China finds itself in a lot of hot water nowadays, coronavirus has pushed many Western states to demand a reckoning, whilst its actions in Hong Kong and elsewhere in Asia have caused its neighbours to look on fearfully. But there is one region where China’s activities are giving Western diplomats sleepless nights and that region is Africa. With Africa now the world’s fastest growing continent being rich in natural resources and manufacturing capabilities, this is not surprising. The view that China’s investment in Africa matters is becoming an increasingly common view amongst world leaders as a consequence of these factors.
So, why is China investing so heavily in Africa? Well there are three main factors behind this decision. They are: a desire to secure a solid base of raw materials to fuel China’s own rapidly growing economy, the desire to increase China’s global political influence and the growth opportunity presented by emerging market economies within the continent.
China’s investments in Africa range from mining and oil to infrastructure with a particular focus on raw materials. These strategically sound investments have ensured that China’s rapid rise can continue through providing it with a solid base of raw materials such as platinum and cobalt and coltan-a mineral used in electronic devices such as iPhones- which thus provide fuel for Chinese businesses to expand into markets both at home and abroad, at relatively cheap prices, fueling demand and growth.
However, it is important to note that China would not have any access to this raw material base without first establishing good relations with the countries that make up Africa, and in that regard they have benefitted from Western mistakes. Unlike many Western nations, China does not have the taint of colonialism about it, and thus is likely to be viewed through a less wary lens from many African nations. This can therefore allow Chinese businesses and government officials to offer unconditional soft loans and access to capital, quick delivery of services, funding of peacekeeping and an alternative development model, without the scars of the past hanging over negotiations.
Of course, China has had to deliver on its promises and the evidence suggests that it has. China’s soft loans have enabled many African governments to avoid the pressure from global governance organisations such as the IMF to meet Western ideals of accountability and conditionality. When combined with the Chinese aid which has enabled African governments to meet their people’s rapidly growing demands for services and infrastructure more quickly, one can see why China is viewed more favourably in the region.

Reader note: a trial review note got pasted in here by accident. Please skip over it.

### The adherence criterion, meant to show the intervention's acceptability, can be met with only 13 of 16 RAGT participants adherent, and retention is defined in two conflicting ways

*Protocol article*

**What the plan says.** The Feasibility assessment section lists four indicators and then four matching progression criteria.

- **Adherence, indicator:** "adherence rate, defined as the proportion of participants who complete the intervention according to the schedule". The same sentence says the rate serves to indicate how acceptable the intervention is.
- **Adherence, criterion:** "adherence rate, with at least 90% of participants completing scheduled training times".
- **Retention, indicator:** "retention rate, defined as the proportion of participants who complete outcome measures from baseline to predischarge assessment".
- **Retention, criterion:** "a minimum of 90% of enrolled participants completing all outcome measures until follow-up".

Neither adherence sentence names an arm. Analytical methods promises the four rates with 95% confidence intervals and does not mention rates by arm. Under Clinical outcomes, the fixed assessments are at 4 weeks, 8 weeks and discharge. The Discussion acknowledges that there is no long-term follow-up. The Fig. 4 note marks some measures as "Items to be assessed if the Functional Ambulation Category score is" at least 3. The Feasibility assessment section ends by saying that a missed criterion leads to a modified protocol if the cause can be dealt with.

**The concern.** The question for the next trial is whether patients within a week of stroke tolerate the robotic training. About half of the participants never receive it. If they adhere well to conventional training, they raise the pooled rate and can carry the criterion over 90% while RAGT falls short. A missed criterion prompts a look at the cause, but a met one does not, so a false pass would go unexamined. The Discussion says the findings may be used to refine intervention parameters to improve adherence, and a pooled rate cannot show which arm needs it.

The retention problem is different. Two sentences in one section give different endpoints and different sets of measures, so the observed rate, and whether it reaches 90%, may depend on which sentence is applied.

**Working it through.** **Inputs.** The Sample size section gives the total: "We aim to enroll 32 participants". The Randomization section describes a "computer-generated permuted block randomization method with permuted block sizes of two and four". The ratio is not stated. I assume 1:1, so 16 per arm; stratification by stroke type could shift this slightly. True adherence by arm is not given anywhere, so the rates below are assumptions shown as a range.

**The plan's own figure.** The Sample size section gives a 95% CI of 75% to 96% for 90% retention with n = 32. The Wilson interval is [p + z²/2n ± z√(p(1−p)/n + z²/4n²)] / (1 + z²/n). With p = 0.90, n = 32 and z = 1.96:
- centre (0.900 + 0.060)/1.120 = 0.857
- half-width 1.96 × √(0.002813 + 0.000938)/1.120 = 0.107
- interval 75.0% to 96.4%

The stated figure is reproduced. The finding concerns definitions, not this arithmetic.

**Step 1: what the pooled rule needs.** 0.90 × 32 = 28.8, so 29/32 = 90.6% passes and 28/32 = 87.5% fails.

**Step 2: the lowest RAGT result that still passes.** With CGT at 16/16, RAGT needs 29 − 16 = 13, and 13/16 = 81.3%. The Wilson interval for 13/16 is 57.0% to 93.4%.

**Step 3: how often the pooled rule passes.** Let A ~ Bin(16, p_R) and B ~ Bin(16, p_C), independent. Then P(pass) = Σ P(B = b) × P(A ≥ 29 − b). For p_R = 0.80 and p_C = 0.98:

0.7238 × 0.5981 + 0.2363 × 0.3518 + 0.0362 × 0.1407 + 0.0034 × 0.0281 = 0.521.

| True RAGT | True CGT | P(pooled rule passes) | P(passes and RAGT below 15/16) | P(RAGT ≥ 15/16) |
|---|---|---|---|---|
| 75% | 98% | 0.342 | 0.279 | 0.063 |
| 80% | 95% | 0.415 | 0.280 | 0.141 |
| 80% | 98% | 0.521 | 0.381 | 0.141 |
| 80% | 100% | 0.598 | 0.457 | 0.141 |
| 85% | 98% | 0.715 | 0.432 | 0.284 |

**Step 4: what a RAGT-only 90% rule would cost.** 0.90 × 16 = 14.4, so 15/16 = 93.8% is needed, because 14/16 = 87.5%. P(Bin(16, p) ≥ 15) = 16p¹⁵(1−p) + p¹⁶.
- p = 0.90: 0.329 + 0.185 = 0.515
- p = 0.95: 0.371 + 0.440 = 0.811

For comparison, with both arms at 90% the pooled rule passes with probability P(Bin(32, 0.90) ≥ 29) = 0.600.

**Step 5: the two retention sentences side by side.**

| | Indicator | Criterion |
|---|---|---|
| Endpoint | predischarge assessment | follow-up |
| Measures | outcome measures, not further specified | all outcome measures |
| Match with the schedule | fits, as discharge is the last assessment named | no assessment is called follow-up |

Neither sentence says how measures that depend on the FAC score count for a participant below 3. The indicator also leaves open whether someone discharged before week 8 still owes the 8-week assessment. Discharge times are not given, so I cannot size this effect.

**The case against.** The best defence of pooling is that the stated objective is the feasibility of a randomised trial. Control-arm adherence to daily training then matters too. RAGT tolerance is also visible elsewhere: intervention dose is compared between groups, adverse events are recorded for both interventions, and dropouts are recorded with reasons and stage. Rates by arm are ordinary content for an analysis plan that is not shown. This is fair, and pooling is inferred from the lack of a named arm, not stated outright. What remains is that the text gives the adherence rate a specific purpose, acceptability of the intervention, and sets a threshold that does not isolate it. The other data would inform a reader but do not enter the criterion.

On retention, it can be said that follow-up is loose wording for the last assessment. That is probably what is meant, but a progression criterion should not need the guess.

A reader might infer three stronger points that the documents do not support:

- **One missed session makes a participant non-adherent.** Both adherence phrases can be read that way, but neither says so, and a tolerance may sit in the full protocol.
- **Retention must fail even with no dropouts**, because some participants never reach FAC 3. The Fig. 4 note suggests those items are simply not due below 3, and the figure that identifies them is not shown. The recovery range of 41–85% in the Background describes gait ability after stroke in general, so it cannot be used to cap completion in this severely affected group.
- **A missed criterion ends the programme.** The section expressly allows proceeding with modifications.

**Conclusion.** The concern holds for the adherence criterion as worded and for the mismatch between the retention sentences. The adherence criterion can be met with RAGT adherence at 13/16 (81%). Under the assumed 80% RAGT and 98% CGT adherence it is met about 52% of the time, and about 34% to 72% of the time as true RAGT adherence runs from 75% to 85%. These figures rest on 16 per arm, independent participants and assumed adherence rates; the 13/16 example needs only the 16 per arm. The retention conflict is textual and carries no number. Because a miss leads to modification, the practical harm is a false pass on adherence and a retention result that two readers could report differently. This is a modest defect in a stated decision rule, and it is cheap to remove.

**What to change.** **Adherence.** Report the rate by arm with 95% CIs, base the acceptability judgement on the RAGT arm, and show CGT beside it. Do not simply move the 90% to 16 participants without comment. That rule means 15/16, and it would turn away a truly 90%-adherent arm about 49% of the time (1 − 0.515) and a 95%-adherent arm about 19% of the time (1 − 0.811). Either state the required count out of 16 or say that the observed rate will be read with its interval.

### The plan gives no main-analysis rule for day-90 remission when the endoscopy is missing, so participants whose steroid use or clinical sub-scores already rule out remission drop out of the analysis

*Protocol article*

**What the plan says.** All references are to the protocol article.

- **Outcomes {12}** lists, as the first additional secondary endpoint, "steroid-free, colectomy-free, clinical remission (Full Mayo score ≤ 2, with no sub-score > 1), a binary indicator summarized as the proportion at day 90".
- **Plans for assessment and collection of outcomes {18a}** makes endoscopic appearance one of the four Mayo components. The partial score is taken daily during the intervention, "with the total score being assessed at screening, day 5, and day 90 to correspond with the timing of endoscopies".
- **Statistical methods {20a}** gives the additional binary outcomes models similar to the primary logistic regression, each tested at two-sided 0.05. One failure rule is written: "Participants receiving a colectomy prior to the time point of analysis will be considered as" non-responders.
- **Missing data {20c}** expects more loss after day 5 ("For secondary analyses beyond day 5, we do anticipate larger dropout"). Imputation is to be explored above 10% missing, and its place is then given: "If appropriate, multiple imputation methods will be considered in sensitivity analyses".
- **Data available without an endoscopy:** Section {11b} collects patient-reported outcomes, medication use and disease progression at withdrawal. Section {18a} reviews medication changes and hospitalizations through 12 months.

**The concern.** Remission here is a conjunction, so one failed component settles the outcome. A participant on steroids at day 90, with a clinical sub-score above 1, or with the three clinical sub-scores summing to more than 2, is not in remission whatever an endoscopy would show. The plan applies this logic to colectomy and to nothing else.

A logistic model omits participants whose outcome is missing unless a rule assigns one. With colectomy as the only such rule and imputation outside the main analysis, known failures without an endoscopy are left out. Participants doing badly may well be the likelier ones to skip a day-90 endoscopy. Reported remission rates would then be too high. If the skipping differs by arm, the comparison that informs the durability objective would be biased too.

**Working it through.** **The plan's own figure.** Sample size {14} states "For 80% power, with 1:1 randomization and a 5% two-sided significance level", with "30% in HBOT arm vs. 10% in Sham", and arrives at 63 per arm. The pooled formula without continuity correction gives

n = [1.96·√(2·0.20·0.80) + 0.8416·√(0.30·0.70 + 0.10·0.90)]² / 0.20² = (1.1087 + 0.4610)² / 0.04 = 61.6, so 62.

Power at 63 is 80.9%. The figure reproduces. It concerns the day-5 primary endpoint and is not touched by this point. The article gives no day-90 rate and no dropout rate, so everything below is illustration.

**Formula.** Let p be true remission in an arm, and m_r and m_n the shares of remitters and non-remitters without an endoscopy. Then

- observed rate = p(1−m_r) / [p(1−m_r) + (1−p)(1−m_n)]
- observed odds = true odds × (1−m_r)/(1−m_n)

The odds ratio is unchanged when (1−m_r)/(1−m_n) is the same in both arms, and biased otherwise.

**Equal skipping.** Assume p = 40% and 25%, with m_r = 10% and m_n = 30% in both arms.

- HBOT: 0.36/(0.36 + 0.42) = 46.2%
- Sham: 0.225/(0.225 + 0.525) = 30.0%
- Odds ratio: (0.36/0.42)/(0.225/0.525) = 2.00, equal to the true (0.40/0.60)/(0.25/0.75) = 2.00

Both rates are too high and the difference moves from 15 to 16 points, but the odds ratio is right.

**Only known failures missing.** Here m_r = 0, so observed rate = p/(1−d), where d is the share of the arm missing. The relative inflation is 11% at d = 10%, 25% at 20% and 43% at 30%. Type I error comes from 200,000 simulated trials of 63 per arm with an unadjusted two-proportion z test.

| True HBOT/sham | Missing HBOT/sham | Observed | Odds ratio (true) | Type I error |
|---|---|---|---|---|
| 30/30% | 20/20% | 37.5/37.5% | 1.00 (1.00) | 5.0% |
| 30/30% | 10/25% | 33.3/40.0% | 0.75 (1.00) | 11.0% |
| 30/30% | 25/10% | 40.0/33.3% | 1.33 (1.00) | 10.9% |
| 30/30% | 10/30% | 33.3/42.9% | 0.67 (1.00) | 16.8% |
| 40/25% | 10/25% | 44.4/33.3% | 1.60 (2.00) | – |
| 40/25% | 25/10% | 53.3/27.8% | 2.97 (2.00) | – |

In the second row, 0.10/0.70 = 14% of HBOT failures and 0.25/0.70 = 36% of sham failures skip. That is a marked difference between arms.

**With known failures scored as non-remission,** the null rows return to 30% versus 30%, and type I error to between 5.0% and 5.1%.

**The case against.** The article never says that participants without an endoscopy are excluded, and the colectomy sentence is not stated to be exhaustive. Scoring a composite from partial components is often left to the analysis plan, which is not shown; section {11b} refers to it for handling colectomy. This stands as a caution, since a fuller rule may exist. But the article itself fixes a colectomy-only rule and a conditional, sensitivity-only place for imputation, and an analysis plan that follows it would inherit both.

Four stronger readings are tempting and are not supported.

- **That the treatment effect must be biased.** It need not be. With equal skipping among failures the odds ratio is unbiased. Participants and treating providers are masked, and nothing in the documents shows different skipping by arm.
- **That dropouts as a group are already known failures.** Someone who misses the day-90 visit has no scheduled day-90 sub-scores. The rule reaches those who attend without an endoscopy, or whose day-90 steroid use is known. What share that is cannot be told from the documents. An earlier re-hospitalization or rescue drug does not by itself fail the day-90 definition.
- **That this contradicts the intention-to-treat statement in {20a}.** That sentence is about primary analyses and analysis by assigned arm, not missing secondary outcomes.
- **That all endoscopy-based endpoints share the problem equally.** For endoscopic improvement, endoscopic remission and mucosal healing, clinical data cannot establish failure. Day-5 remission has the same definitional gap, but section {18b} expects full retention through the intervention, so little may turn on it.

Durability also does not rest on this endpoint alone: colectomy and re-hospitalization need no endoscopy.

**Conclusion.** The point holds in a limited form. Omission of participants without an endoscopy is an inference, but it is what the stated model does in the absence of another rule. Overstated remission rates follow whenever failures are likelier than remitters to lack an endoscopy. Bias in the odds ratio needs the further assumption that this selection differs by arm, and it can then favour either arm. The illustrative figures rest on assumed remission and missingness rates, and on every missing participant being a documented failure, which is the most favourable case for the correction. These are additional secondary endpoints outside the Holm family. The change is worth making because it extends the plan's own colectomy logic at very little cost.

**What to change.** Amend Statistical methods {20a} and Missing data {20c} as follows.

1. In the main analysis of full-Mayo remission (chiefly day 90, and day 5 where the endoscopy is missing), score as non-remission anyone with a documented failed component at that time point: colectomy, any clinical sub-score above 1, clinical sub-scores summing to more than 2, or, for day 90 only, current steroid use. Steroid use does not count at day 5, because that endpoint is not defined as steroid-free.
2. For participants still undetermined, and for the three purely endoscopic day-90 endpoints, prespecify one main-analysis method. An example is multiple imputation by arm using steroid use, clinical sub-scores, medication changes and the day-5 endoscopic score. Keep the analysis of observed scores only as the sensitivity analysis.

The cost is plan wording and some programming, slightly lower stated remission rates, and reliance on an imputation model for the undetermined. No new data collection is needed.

Furthermore, whilst many in the West would prefer Africa to follow their historical economic pathways to development, the Chinese are able to point to the fact that they have been able to lift 800 million people out of poverty through their own development programmes in just 40 years. Something that would no doubt appeal to the people of Africa who may be tired of fruitless Western promises.
So, why does Chinese investment in Africa matter?
Well, from China’s standpoint the investment matters because it helps China cultivate an entire continent of allies who want to stand by them through the good times and the bad, and given the West’s changing attitude to China, that will be more important than ever in the future. Having access to so much raw material and to a continent of people willing to buy their goods, will perhaps help China keep its rapid economic expansion going for a good period of time even if the West stops buying.
From a Western perspective, China’s involvement in Africa is alarming. For many Western countries but particularly European countries, China’s actions in Africa directly threaten their own interests in what has traditionally been seen as Europe’s backyard. With Africa and China undoubtedly getting closer as time moves on, European nations will likely find themselves being slowly shut out of the economic opportunities present in the continent which will spark nervousness. Especially as European nations and the US start ramping up antagonism toward China for its actions in Hong Kong, the South China Sea and over the coronavirus.
If China and the West part ways, both sides will want Africa to come with them, given African attitudes to both parties, right now it looks as though China will be the winner in that struggle. With Africa’s economic potential not yet reached, this is something that must be considered by Western leaders, and if they are serious about countering China, they must act on it.
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